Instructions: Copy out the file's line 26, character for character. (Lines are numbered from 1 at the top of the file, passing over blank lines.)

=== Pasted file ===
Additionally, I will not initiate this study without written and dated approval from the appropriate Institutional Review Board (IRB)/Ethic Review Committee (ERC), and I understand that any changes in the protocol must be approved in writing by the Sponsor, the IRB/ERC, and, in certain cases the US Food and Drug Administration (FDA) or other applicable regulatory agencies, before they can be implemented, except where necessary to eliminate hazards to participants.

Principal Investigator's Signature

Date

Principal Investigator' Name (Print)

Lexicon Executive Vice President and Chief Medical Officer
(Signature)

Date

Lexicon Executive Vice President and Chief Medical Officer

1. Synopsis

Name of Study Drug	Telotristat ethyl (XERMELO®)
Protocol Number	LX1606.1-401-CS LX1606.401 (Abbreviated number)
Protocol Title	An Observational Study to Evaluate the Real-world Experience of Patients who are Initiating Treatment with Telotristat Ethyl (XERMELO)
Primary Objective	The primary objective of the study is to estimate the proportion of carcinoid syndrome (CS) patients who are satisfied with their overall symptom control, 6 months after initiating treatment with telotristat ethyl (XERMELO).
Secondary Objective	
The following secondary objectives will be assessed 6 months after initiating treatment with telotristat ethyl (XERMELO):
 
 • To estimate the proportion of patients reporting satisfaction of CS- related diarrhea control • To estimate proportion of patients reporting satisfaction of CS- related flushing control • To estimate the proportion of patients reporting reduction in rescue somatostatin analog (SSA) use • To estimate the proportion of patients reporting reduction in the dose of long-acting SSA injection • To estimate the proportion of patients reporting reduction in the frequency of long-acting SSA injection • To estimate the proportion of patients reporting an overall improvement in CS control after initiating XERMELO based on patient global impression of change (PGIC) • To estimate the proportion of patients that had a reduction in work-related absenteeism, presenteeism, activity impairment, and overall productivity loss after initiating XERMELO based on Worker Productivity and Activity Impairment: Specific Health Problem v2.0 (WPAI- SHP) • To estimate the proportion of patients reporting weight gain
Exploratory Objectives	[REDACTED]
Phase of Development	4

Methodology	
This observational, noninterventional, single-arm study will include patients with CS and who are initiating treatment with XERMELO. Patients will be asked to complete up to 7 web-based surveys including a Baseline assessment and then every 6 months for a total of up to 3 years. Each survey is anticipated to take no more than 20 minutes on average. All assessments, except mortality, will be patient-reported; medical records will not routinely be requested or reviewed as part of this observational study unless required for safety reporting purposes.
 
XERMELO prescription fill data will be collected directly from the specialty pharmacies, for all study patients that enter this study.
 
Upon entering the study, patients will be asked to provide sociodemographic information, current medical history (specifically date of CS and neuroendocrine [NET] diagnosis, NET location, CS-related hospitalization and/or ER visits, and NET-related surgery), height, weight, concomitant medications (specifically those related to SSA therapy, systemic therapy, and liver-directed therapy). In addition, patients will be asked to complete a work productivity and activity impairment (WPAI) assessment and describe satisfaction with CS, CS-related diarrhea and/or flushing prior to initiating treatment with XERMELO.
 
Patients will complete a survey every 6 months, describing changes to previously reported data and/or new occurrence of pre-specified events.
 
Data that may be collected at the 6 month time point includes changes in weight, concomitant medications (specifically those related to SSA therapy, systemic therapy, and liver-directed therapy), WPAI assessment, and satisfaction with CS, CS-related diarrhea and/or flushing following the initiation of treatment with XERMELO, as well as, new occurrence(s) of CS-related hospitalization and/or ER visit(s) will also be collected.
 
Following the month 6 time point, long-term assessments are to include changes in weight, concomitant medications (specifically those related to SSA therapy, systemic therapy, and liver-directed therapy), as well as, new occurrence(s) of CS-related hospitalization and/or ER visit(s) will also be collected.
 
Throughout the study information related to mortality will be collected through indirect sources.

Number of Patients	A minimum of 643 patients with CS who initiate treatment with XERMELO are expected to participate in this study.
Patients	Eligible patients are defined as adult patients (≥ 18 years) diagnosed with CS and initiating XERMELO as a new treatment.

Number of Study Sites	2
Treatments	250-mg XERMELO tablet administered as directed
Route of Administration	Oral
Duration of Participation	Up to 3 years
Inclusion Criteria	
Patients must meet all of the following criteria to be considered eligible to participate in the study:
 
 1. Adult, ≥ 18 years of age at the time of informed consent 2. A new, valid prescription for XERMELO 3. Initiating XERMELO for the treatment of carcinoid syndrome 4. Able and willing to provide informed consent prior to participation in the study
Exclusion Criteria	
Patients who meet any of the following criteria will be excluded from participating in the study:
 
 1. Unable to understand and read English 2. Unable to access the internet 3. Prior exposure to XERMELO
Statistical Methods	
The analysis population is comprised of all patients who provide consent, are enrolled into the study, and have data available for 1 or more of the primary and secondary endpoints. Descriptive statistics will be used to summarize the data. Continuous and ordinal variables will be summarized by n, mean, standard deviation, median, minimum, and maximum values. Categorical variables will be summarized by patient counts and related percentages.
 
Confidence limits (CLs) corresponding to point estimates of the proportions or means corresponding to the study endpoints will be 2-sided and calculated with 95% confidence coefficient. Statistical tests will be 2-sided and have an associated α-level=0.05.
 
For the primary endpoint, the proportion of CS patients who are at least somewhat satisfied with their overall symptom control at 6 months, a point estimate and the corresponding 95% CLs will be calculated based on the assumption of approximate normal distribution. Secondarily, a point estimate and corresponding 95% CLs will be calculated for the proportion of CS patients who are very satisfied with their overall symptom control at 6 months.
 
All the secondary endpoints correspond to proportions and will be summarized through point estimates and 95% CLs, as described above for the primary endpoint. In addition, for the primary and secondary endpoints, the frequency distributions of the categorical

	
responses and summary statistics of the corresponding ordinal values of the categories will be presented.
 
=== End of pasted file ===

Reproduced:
Throughout the study information related to mortality will be collected through indirect sources.